"Publius" and The Federalist Papers
The Federalist Papers are a set of 85 essays on in support of ratifying a Constitution published anonymously under the pseudonym of "Publius," one of the first two consuls of the Roman republic. The essays, written by Alexander Hamilton, James Madison, and John Jay, were published in print paper to persuade the public of the need to strenghten the confederation of individual states with a binding document.
The central theme is the fear of anarchy of factional interests impeding government from action.
Federalist 63: "As far as antiquity can instruct us on this subject...in Sparta, the annual representatives of the people were found an overmatch for the senate for life, continually gained on its authority and finally drew all power into their own hands." The Tribunes of Rome who were the representatives of the people prevailed, it is well known, in almost every contest with the senate for life, and in the end gained the most complete triumph over it" (Madison, 387).
Federalist 18: "Had Greece, says a judicious observer of her fate, been united by a stricter confederation and preserved in her union she would never have worn the chains of Macedon; and might have proved a barrier to the vast projects of Rome" (Hamilton, 120).
Federalist 45: On the Archaen League and Lycian Confederacy in Greece uniting states: "We know that the ruin of one of them proceeded from the incapacity of the federal authority to prevent the dissensions, and finally the dissunion, of the subordinate authorities. These cases are the more worthy of our attention as the external causes by which the component parts were pressed together were much more numerous and powerful than in our case..." (Madison, 287).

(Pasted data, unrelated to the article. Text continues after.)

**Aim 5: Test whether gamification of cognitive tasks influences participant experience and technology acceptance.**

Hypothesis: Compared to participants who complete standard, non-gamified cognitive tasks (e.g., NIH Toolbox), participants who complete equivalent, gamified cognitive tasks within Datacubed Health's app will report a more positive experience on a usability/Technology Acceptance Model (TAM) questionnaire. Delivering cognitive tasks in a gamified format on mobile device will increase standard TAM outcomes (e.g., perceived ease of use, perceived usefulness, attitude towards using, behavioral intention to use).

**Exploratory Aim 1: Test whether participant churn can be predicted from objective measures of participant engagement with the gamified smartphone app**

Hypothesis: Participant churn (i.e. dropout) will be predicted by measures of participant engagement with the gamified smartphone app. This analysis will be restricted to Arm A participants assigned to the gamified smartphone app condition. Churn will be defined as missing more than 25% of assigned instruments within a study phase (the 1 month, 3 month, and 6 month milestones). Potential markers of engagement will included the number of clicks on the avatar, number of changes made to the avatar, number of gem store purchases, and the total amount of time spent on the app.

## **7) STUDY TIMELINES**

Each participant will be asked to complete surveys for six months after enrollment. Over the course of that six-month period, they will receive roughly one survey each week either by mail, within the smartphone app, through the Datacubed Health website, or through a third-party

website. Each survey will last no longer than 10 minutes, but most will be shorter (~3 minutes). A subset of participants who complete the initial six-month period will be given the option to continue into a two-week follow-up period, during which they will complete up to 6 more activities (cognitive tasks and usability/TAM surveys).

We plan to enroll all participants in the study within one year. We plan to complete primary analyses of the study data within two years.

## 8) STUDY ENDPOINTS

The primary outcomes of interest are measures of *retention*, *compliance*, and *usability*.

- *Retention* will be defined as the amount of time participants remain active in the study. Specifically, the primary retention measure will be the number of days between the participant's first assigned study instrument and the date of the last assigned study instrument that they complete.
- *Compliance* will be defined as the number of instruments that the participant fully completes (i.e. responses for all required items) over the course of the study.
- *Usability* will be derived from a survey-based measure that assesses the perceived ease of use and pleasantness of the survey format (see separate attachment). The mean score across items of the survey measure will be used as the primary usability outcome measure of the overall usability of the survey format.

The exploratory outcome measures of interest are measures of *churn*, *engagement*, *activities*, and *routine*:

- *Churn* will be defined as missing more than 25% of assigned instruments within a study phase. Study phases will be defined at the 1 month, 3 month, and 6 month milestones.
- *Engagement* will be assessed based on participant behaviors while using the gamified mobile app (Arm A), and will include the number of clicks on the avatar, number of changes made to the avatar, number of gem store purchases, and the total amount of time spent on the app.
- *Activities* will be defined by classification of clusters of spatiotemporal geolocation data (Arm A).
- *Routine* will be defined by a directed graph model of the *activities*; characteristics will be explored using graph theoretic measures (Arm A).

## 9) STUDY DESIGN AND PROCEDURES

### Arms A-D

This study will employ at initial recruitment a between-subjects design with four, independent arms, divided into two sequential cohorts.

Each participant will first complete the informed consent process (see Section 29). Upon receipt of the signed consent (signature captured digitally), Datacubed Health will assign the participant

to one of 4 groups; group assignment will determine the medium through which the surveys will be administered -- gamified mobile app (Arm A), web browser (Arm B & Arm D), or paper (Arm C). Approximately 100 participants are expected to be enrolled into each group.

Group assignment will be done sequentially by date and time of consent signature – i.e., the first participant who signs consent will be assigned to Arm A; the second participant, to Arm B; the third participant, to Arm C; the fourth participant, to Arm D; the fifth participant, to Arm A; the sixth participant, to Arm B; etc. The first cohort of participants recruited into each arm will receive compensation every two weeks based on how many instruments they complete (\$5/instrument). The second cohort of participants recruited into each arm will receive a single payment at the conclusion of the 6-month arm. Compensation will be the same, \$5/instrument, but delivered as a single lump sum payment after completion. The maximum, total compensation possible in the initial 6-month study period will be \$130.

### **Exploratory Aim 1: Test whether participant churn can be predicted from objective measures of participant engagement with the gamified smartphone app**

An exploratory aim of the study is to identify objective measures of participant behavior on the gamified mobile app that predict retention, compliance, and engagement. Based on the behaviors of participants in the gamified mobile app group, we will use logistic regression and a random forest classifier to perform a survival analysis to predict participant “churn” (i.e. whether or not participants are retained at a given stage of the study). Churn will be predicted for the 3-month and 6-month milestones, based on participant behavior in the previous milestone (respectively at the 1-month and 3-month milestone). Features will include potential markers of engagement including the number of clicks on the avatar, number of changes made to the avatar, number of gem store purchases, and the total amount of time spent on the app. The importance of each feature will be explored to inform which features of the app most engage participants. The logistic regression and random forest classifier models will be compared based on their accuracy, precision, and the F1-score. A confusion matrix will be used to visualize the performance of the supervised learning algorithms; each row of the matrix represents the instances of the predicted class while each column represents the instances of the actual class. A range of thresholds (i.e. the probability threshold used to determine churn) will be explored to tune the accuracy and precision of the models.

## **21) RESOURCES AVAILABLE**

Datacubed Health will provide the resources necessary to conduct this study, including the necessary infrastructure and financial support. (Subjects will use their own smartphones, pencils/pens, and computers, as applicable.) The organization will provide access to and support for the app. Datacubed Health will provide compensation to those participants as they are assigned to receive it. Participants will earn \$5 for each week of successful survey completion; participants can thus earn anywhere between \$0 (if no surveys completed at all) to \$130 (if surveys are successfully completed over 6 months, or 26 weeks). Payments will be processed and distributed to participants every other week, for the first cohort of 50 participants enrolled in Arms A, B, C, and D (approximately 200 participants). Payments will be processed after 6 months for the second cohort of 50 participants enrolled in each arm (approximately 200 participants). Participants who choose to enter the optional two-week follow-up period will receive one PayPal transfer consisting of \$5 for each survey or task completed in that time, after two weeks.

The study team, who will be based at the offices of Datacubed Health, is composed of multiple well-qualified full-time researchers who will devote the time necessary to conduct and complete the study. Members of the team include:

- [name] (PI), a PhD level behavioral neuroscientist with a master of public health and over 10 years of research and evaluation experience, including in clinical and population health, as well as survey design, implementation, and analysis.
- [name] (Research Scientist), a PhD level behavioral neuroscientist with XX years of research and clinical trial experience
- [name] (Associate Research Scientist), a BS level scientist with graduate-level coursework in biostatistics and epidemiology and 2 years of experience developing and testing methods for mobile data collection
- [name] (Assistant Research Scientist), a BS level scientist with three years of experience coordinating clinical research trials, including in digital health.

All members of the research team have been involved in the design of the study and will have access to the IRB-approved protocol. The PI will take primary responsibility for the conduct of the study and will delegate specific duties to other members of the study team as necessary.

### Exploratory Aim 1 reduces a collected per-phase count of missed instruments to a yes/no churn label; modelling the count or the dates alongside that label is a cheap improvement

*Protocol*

By nature, James Madison was not a Federalist, yet he collaborated with Jay and Hamilton to publish works to inspire the republic to form a more perfect union that would be truly unified under the proposed Constitution of the federal government. He was sensitive to the fear of tyrannical central authority of the legislature, so he wrote that the federal government would be exercised "principally on external objects, as war, peace, negotiation, and foreign commerce; with which last the power of taxation will, for the most part be connected" (Madison, 289).
States' rights would be extended "to all the objects which, in the ordinary course of affairs, concern the lives, liberties, and properties of the people, and the internal order, improvement and prosperity of the state" (Madison, 289).
Reforms of Democratic-Republicans at the Convention however, led John Adams to fear that the Constitution was not mixed government, but was corrupted into being "to all intents and purposes, in virtue, in spirit, and effect, a democracy." "The specter of a new Athens hung ominously over Adams's head" (Richard, 83). For Federalists, the fear of mob-rule in democracy and lack of a powerful, aristocratic senate to bind the states, was paramount in their objectives for reform.